It’s going to be tough to put the way the match ended behind us, but there were plenty of reasons for optimism yesterday.

I’ve constantly cited the lack of entertainment on offer during Russell Slade’s time in charge as being a big reason for the decline in attendances and loss of atmosphere at home games – to repeat something I’ve often mentioned before, I’ve yet to come out of a home match that Russell Slade has been in charge of thinking “I really enjoyed that”.

Well, that’s still the case, but, that late own goal is the only reason I feel that way. Yesterday’s was definitely the best performance I’ve seen from a Russell Slade side at Cardiff City Stadium – a disappointing outcome of course, but at least I went home feeling I had been entertained.

What any analysis of the game has to acknowledge is that it was played in absolutely awful conditions. For most of the time, there was torrential rain, but, worse than that, there was a wind, gusting to gale force, that made it very tough to play controlled football.

Speaking for myself, it was only when I got out from the Ninian Stand and began the walk to my car that I realised just how strong the wind had become as the match went on. I believe that, with the new ground not being as open to the elements as Ninian Park was, we have been lucky that strong winds have not been as much of a factor at City home matches in recent years, but it seemed to me that, more than in any other match I’ve attended at Cardiff City Stadium, it was yesterday.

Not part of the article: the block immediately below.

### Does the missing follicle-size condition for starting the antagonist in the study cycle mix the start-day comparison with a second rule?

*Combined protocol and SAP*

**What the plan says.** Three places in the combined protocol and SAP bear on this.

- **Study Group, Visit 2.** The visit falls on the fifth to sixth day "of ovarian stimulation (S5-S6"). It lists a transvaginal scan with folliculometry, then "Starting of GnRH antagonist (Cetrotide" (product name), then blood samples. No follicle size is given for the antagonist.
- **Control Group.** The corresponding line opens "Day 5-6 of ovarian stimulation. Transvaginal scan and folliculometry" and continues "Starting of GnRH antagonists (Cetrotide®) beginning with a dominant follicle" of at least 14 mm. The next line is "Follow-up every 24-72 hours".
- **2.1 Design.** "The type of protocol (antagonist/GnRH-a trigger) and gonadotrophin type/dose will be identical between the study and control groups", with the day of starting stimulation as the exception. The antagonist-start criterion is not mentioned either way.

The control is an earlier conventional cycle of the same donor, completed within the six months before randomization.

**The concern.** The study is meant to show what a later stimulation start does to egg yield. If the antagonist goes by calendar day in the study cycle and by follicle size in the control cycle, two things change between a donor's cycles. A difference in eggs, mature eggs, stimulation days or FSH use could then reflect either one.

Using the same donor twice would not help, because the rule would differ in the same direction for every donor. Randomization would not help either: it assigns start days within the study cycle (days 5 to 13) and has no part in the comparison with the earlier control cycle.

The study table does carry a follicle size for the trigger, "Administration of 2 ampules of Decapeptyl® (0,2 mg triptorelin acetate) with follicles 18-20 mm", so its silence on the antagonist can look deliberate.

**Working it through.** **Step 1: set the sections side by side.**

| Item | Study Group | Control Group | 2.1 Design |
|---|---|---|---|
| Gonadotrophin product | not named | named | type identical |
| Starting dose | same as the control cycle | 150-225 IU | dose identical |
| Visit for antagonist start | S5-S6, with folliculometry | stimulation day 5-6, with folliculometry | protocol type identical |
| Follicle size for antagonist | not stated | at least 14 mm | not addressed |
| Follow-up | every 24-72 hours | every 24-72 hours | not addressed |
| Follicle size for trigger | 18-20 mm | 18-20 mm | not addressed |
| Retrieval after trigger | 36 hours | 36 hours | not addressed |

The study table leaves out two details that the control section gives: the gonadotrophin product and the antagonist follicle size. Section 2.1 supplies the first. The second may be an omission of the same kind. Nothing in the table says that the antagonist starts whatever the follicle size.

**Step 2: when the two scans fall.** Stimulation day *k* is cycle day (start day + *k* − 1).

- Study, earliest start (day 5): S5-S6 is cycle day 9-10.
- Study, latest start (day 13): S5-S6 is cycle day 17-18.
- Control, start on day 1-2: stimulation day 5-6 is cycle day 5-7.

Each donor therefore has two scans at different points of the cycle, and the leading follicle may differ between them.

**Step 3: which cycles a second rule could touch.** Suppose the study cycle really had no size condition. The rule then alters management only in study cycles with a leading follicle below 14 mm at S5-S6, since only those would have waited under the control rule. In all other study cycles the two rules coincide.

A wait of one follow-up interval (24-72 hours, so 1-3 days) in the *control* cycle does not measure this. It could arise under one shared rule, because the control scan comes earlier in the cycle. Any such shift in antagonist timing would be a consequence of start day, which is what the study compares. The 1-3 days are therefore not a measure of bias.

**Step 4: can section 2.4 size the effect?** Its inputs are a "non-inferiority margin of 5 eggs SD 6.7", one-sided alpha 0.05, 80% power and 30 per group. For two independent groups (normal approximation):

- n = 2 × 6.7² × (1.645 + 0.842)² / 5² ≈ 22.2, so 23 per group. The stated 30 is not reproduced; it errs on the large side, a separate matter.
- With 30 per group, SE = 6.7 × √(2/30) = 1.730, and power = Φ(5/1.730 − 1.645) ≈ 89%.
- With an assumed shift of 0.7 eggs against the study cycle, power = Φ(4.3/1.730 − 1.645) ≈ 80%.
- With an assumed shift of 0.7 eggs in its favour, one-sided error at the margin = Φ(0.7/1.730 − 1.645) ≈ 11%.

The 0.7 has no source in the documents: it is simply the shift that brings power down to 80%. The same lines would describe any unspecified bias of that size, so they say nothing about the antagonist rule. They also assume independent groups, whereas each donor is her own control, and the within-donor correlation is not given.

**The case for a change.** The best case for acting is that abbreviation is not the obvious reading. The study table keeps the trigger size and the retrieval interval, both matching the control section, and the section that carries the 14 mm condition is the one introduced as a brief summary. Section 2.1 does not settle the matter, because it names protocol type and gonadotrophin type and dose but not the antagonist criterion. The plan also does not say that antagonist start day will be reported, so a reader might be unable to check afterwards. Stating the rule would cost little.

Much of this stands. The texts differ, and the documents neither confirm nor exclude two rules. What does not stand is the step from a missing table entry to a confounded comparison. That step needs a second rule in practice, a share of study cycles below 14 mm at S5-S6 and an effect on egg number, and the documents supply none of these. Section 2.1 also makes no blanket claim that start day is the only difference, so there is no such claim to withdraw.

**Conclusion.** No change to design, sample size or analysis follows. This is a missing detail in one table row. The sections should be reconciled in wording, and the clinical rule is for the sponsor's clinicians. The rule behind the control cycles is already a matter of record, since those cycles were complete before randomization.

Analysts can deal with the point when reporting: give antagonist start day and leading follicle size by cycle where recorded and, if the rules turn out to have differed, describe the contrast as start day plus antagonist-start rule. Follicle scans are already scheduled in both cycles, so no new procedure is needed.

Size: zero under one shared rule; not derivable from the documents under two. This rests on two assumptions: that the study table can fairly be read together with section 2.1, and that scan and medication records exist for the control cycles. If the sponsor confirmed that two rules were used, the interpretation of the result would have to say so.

Therefore, the option of the long pass from the back looking for Kenwyne Jones’ head was not as popular as it usually is with City for the simple reason that the wind would send the ball away from its intended target.

No, this was a day for keeping the ball on the deck as much as possible and trying to work yourself into a promising position and it says much for the way City passed it in the first half in particular that they were able to do this pretty often.

Of course, when that promising position was out by the touchline then, invariably, this meant a cross where the ball was put into the air and so, given the conditions, it would be wrong to be too critical of the quality of some of the crossing when nothing came of these opportunities.

Even so, the returning Tom Heaton (when was the last time City played in a match where both goalkeepers were captains?) was a busy man as he was forced into a string of saves, with the best of them for me being his tip over of a Craig Noone effort which appeared to take a slight deflection.